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Lieblein: Canada’s quest to win a seat on the UN Security Council

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Prime Minister Justin Trudeau speaks at an event in Hamburg, Germany. (WIKIMEDIA COMMONS PHOTO)

Ten years after the Harper government’s vocal pro-Israel stance was blamed for Canada losing its seat on the UN Security Council (UNSC), Prime Minister Justin Trudeau is using every means at his disposal to win this time around.

Having traveled personally to Africa in early February along with Toronto Raptors president Masai Ujiri, and having dispatched Foreign Minister Francois-Philippe Champagne to the Carribean Community (CARICOM) Summit in Barbados later that month, Trudeau appointed former prime minister Joe Clark as a special envoy to represent Canada to governments across the Middle East in March. Permanent Representative to the UN Marc-André Blanchard is also part of the lobbying team, as is former Quebec premier Jean Charest.

Representatives of Foreign Affairs Canada confirmed that the participation of special envoys are “standard practice for countries campaigning for a UNSC seat.” The special envoy positions are unpaid, although their personal expenses will be covered.

Although campaigning has obviously been suspended due to the COVID-19 outbreak, the government hopes these charm offensives will give Canada the edge over Norway and Ireland at the 2020 United Nations Security Council elections, to be held on June 17 of this year in New York City. Canada requires 128 votes from the 198 UN member nations to secure one of two seats representing the Western European and Other States Group, which they will hold for two years if successful. Critically, each member nations’ vote is weighted equally, so the Canadian team was expected to travel to every continent looking for support.

Before losing the seat in 2010, Canada sat on the Security Council once every decade since its inception in 1945.

The Security Council “maintains international peace and security in accordance with the principles and purposes of the United Nations” and is responsible for monitoring situations that threaten world peace and is charged with leveling economic sanctions. There have been 225 Security Council resolutions passed relating to Israel or the Israeli-Palestinian conflict, the majority of which condemn or deplore Israel’s actions.

Rob Oliphant, the Don Valley West MP and parliamentary secretary to the minister of foreign affairs, said that Canada would “represent the aspirations of Central and South America” if elected to the council.

The 15 member council currently includes the United States as one of its permanent members, along with the Central American country of the Dominican Republic. France, Russia, the United Kingdom and China are the other permanent members. Rounding out the rest of the council are St. Vincent and the Grenadines, Belgium, Estonia, Germany, Indonesia, Niger, South Africa, Tunisia and Vietnam.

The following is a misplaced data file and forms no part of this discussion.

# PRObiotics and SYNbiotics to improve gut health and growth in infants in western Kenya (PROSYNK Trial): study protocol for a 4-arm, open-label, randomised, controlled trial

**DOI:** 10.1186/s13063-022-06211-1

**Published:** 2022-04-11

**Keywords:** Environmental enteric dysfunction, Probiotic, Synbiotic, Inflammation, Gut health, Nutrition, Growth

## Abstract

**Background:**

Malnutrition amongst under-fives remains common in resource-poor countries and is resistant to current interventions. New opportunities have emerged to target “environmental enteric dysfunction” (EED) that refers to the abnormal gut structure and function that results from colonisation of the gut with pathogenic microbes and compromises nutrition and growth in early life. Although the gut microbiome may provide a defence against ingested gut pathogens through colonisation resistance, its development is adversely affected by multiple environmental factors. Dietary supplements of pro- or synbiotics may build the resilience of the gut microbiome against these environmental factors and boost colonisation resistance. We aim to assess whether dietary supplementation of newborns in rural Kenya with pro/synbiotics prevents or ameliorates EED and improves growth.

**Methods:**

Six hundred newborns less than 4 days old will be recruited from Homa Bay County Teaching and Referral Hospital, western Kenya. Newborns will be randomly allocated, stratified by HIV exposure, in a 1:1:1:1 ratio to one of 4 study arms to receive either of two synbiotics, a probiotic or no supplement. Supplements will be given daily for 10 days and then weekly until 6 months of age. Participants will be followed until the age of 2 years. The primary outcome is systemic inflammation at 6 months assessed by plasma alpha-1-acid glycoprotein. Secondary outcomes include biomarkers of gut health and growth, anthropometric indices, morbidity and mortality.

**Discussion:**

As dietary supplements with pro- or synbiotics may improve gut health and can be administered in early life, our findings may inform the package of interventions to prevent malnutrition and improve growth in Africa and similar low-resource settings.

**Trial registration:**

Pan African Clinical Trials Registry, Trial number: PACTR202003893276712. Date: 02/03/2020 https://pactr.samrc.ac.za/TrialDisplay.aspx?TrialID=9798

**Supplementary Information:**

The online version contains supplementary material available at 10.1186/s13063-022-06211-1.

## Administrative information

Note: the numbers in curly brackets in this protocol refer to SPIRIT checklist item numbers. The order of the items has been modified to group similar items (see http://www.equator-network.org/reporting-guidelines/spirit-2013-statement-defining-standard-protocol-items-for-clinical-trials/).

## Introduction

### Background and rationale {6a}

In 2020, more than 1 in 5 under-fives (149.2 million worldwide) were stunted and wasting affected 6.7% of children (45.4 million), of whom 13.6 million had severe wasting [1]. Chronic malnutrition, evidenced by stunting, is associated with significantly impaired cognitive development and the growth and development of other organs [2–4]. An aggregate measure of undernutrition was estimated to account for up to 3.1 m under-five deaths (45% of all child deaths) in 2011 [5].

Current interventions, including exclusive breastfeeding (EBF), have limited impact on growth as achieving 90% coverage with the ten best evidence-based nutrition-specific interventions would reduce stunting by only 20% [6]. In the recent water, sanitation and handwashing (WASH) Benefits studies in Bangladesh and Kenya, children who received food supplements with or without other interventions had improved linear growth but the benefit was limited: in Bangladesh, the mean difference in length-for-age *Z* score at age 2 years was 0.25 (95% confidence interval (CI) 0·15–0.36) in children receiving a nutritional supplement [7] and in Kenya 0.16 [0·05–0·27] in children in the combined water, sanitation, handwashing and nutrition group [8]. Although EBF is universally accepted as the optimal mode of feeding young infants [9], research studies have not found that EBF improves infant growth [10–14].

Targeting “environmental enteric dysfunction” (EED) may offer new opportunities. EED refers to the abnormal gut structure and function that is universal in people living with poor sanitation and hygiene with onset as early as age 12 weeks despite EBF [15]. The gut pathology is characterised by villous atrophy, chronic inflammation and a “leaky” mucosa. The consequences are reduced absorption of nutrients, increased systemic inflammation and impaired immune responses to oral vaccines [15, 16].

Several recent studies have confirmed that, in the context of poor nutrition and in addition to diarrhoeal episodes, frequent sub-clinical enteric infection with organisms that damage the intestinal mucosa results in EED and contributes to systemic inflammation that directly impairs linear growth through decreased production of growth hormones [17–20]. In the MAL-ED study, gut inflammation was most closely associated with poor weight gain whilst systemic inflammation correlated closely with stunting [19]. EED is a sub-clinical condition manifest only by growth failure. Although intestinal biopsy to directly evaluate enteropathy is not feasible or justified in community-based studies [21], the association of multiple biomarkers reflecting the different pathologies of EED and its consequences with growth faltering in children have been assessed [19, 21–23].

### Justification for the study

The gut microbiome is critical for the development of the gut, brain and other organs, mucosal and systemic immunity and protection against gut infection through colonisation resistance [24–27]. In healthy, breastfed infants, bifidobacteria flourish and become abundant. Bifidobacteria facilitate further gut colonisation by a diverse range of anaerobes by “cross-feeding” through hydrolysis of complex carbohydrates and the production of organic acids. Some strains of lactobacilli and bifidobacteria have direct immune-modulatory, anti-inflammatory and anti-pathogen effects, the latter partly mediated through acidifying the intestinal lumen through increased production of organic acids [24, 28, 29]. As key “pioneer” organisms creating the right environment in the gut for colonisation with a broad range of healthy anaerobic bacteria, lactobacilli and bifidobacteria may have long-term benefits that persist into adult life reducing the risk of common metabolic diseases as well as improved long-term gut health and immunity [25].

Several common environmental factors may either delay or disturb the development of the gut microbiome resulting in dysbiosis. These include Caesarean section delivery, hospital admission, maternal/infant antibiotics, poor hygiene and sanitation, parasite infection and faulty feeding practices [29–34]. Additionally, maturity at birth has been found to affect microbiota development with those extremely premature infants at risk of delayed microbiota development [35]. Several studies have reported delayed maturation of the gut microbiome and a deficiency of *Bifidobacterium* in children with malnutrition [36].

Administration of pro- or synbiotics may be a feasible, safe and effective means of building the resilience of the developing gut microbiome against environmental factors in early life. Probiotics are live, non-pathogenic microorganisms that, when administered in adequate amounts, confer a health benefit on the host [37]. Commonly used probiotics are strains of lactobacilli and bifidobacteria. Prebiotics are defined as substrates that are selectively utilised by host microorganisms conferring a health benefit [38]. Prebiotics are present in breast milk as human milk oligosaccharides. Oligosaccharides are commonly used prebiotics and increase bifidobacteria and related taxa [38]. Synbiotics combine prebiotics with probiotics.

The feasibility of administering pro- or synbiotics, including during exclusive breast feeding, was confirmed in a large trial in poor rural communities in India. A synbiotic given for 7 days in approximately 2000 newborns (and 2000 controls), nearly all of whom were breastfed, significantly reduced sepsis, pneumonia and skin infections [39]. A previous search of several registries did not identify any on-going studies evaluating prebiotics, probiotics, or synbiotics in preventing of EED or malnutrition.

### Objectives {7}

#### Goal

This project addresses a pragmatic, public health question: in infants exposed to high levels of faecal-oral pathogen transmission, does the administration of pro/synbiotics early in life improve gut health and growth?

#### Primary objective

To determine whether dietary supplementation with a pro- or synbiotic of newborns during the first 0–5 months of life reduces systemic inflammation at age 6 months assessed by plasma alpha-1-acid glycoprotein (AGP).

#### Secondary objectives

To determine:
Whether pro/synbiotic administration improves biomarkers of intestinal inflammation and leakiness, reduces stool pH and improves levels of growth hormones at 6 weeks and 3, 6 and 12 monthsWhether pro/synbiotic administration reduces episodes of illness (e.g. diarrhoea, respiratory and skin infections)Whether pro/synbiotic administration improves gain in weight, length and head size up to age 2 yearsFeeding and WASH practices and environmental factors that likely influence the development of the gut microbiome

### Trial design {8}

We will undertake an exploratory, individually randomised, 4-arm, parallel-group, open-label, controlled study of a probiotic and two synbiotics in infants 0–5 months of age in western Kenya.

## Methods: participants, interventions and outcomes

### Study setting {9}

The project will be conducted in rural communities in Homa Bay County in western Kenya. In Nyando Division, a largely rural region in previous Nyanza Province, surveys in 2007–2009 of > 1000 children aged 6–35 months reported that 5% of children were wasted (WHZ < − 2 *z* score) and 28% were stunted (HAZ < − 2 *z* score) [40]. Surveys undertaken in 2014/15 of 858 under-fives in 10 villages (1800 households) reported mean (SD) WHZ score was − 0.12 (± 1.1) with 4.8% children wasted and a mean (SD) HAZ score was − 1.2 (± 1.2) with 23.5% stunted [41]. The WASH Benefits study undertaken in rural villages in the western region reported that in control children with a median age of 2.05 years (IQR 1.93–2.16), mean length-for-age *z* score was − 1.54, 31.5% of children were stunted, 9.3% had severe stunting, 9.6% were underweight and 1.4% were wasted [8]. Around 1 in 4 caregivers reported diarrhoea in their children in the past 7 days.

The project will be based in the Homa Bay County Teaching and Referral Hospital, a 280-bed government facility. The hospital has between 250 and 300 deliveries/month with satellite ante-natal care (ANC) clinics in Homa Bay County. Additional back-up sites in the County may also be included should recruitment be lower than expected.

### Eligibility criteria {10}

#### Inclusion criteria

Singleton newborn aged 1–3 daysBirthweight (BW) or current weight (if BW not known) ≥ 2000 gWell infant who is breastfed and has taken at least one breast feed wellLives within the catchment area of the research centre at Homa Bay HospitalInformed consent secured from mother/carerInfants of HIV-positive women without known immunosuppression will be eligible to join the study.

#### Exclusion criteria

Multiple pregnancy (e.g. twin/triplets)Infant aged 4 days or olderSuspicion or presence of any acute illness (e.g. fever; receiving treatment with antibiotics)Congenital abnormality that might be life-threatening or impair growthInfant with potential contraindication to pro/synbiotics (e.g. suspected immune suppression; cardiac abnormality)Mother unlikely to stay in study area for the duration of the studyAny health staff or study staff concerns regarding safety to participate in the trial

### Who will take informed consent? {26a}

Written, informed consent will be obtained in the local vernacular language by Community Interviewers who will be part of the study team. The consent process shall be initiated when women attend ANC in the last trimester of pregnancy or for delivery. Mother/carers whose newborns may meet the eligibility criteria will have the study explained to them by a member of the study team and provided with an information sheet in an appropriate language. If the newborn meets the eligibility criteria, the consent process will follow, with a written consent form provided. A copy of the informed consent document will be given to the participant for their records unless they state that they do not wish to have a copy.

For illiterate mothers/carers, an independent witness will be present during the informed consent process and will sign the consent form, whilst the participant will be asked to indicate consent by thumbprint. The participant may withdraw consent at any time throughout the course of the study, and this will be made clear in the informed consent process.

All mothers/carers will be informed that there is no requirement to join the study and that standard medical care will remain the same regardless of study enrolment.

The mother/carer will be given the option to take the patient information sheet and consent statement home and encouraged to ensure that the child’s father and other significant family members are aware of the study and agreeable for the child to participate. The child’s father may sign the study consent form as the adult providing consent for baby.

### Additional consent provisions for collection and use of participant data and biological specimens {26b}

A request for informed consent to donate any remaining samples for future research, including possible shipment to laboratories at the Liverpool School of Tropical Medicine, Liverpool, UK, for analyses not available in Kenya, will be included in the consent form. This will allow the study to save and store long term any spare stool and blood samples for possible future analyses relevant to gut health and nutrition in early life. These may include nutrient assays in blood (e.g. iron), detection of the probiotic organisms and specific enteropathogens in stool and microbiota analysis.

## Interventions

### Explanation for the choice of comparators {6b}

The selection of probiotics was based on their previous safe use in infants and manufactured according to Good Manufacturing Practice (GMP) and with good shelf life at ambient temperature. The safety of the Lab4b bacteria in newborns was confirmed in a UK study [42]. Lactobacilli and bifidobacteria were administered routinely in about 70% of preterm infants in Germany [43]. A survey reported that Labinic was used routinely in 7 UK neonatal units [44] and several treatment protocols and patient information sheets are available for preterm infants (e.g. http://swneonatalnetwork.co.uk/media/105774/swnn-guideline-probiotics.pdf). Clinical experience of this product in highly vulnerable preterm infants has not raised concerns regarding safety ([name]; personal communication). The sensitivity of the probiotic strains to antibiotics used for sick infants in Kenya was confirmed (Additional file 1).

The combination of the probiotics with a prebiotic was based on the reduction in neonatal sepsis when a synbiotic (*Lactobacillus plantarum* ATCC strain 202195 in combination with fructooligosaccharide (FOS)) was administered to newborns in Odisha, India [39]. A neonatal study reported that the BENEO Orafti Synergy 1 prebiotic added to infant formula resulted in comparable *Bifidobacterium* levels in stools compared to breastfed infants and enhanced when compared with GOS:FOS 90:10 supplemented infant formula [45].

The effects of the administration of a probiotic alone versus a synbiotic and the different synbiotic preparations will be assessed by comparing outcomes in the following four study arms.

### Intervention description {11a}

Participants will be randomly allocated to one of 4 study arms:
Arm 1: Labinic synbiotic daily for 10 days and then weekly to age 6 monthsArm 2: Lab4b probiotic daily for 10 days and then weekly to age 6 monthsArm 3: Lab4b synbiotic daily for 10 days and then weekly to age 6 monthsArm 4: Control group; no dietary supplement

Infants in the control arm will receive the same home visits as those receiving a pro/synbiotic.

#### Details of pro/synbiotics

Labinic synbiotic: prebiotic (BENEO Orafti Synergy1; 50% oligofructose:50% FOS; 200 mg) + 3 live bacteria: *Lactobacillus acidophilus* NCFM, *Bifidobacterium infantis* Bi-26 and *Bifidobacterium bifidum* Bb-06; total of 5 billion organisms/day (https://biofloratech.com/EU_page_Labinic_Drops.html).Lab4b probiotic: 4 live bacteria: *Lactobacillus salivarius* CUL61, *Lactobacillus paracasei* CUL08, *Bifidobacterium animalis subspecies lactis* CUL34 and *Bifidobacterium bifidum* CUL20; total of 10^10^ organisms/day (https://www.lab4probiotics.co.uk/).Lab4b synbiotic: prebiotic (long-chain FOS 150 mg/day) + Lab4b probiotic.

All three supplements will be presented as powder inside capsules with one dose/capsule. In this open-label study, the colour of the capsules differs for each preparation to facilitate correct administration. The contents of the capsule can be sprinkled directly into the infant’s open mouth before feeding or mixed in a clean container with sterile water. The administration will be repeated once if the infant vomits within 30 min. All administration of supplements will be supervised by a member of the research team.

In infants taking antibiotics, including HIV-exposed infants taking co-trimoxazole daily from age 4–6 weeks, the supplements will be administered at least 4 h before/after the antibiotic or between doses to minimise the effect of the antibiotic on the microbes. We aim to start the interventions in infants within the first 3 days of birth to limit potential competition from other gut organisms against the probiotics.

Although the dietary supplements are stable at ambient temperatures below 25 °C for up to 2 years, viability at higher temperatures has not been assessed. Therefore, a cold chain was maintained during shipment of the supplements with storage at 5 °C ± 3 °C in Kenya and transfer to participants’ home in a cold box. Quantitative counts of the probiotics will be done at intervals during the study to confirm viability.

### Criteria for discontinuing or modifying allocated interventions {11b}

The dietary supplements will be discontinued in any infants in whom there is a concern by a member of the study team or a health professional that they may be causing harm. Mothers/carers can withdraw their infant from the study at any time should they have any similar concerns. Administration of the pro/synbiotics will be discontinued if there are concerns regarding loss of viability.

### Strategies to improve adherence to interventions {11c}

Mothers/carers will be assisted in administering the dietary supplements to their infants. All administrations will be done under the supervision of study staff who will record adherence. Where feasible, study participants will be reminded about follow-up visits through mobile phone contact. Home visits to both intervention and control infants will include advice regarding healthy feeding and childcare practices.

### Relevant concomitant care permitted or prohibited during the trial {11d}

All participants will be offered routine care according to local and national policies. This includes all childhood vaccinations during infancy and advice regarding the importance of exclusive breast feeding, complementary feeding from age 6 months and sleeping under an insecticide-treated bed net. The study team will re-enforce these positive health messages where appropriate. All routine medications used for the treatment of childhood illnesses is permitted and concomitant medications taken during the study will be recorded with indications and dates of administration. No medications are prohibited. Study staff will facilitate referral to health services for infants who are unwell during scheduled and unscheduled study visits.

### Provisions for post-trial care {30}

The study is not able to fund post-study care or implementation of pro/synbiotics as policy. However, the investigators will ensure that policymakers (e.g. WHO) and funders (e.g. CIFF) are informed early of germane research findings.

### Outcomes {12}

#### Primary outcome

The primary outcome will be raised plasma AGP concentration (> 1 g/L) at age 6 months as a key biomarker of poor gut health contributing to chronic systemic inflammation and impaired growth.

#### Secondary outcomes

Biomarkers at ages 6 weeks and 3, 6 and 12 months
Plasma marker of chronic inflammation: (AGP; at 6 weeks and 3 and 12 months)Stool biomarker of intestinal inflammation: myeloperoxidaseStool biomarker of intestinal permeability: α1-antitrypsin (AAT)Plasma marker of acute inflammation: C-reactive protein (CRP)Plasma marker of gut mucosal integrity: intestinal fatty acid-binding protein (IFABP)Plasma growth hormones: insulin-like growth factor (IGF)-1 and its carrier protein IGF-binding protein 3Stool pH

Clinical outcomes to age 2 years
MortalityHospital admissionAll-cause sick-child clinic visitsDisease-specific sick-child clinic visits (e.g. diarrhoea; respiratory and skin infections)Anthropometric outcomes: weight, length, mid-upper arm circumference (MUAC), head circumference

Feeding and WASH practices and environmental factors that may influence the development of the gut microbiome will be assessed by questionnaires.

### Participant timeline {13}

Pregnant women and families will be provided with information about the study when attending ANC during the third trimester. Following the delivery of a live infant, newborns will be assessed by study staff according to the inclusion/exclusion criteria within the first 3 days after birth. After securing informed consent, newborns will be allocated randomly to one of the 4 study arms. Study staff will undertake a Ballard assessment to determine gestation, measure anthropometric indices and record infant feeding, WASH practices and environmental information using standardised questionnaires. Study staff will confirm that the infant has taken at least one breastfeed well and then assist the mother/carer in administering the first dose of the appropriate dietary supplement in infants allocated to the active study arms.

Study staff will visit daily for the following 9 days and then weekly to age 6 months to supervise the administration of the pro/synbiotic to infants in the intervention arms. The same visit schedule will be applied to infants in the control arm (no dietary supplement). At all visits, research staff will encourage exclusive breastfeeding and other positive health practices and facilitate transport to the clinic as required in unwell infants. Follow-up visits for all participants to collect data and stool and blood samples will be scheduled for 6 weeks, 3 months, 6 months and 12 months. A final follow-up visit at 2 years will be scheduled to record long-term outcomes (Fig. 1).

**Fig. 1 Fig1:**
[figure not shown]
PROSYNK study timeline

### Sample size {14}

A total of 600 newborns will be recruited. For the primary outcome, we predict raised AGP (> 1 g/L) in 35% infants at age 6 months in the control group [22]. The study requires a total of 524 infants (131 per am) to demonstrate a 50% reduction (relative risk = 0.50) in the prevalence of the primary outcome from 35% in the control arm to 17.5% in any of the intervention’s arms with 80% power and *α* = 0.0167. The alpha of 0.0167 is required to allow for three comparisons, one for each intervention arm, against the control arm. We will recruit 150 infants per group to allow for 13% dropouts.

Oliphant also cited Canada’s feminist foreign policy, the country’s ability to build bridges, and a “long history of not being a colonial power” as advantages for Canada in this election. He also praised Clark’s “statesman-like quality” as a special envoy and his record in fighting apartheid in South Africa as being particularly useful in appealing to the African bloc, which comprises 54 voting countries.

Foreign Affairs representatives confirmed that, if the bid is successful, Canada would focus on the five priorities of “sustaining peace, addressing climate change, promoting economic security, advancing gender equality and strengthening multilateralism.” They could not confirm whether Canada would be able to push for independent initiatives or would vote out of step with majority opinion on the UNSC if elected.

When pressed on how Canada would vote on resolutions pertaining to the Israeli-Palestinian conflict, Oliphant reaffirmed that Canada would be committed to a “a comprehensive, just and lasting peace.” He reiterated Canada’s support for Israel while also claiming that the government would continue to be a “strong ally and friend of the Palestinian people.”

“It will not be easy and it will not be quick, but Canada will never waver,” he said.

International affairs expert and author Adam Chapnick cautions that it is difficult to gauge the effectiveness of the government’s campaigning, given that the voting will be done by secret ballot.

“Even when countries do publicly promise to vote for someone, we never know whether they have actually followed through,” he said, while allowing that the visit to Africa likely made a difference given that it was long overdue.

“The African (nations) have been vocal about how Canada has neglected the continent for years,” Chapnick said.